Most of us have heard the common idiom “rub salt in a wound”. According to the Cambridge Dictionary, the phrase is used to describe making a bad situation even worse. For example, if you just lost your job and started clearing out your desk, only to have a coworker walk up and brag about his new promotion, he'd be rubbing salt in your metaphorical wound.

The origin of this idiom is easy enough to ascertain. If you've ever gotten seawater in a fresh cut, you'll know that literal salt in a wound can be physically painful. However, you may also recall that saline solution is used for wound irrigation in hospitals around the world. This got us thinking: it's obvious that rubbing salt in a real wound is painful, but is it really making a bad situation worse? Or could the salt make the situation better in the long term and prevent infection, becoming a viable technique for backcountry medicine?

Note: This article is not a comprehensive first-aid guide. Professional medical treatment should always be sought first before attempting any improvised treatments.

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Historical linguists have indicated that the idiom came from a time when salt was used as an improvised antiseptic. “During the earlier centuries, when England was establishing its navy, most sailors were forced into service. While at sea, punishment was often lashes with a cat’o’nine tails. These whippings would almost always break the skin, and salt was rubbed into the wound to prevent infection. In this way, “salt in wound” was a very literal, stinging phrase.”

However, just because it was seen as a viable antiseptic back then doesn't mean it still is today. After all, we certainly don't use blood-letting, mercury, or lobotomies to cure our diseases these days.

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In our search for an answer to this question, we found the following statement from Walter Sipe, M.D. of the University of California, San Francisco. He wrote the following response in 2006 in an Ask a Scientist column for the Howard Hughes Medical Institute:

Let me start by saying: Do not put salt on your cut. The single most important aspect of wound care in the backcountry is vigorous and copious irrigation with clean water (filtered or chemically treated so it is drinkable). You can generate a high-pressure stream by filling a zip-top plastic bag with water, poking a tiny hole in a bottom corner of it with a needle, and then squeezing the bag so water comes out through the hole. For dirty wounds, vigorous scrubbing to remove foreign bodies is also important. Exposing wounds to iodine, alcohol, peroxide, and pure salt is no more effective than water irrigation at preventing infection and can potentially damage tissues. The safest way to slow bleeding is to hold direct pressure on the wound until the bleeding stops.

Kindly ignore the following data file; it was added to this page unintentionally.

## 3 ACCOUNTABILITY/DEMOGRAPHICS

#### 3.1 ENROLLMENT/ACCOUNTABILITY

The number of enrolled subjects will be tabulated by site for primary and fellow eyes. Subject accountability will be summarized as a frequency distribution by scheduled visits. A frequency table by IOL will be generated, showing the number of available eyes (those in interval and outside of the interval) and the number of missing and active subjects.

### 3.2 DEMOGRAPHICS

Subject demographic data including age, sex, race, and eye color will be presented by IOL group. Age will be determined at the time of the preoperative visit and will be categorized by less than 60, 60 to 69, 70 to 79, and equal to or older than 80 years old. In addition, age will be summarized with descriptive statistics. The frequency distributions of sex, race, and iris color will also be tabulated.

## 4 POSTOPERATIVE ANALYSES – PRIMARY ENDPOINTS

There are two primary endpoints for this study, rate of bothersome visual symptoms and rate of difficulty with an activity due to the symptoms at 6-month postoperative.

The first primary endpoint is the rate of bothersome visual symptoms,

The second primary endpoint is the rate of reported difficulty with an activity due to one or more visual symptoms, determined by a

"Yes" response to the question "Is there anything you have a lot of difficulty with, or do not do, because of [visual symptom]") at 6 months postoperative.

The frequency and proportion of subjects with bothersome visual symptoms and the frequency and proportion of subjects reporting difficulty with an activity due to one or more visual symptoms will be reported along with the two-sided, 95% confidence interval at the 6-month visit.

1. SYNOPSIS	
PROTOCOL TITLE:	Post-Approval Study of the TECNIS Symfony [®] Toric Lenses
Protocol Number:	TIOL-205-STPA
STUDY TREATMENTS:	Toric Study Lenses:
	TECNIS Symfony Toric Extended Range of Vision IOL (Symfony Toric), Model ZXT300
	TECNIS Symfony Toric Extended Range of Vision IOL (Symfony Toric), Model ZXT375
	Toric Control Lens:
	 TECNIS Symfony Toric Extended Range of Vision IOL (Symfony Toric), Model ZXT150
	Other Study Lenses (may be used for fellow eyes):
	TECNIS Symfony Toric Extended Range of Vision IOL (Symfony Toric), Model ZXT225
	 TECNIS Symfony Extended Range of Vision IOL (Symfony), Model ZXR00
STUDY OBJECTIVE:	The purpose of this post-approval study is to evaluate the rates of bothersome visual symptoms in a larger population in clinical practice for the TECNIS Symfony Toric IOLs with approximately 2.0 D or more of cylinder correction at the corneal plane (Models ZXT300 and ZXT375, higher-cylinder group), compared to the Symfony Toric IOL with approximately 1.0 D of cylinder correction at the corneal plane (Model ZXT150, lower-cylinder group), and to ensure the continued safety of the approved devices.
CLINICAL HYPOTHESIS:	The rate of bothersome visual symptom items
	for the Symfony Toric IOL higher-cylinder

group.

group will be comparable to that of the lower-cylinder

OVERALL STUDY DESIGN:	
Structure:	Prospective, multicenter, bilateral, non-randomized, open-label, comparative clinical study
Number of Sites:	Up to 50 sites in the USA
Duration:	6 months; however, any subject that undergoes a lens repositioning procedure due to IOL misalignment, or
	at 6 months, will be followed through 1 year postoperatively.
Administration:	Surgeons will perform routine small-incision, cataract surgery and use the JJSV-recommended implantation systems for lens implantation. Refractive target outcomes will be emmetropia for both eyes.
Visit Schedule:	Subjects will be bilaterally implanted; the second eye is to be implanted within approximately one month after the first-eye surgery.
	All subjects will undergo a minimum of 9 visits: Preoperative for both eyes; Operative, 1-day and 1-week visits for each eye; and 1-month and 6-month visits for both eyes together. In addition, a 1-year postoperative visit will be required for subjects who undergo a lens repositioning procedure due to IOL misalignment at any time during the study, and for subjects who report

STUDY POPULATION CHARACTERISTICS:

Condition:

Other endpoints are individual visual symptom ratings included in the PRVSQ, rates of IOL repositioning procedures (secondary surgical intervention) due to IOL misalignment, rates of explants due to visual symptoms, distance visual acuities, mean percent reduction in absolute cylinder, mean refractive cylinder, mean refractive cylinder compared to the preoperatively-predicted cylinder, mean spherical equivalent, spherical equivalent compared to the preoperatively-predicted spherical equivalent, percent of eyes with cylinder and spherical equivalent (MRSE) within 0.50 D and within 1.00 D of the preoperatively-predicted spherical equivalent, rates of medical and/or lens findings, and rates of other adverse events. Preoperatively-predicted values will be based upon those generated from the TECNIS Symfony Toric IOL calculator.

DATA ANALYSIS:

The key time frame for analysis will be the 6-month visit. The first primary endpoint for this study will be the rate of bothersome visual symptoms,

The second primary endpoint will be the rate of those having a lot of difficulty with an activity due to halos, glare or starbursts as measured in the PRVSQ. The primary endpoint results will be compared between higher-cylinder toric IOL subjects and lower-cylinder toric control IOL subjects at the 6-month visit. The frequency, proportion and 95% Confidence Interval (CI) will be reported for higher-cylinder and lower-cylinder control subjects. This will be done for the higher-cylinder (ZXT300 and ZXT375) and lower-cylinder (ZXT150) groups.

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Before you go thinking a dip in the ocean might be a better way of salting your wounds, scientists have found that rinsing a wound in seawater is harmful due to the presence of marine bacteria. Additionally, many dangerous bacteria have an extremely high salt tolerance and thrive in salty environments — Staphylococcus aureus, the bacteria behind potentially-deadly MRSA staph infections, is one notable example.

Finally, while it's true that sterile saline solution is used in many medical facilities, this solution contains a very small amount of dissolved salt for the purpose of mimicking your body's natural conditions. With regard to saline's antiseptic properties, multiple scientific studies have found that saline solution is no more effective for preventing infection than distilled water or even clean tap water. In fact, studies indicate that water may be preferable in some cases.

Distilled, boiled, or purified water can be used to irrigate wounds and reduce infection risk.

Distilled, boiled, or purified water can be used to irrigate wounds and reduce infection risk.

So, the conclusion is clear: next time you hear the phrase “rubbing salt in a wound”, remember that its metaphorical use of “making a bad situation worse” is also true in a medical context. It is not a viable technique for treating wounds in the backcountry. Doing so is likely to be very painful, may further irritate the wound, and it will not kill all the bacteria which might lead to a dangerous infection. Instead, keep the salt for your next meal, and irrigate your wounds thoroughly with clean purified or distilled water until you can seek professional medical treatment.

Prepare Now:

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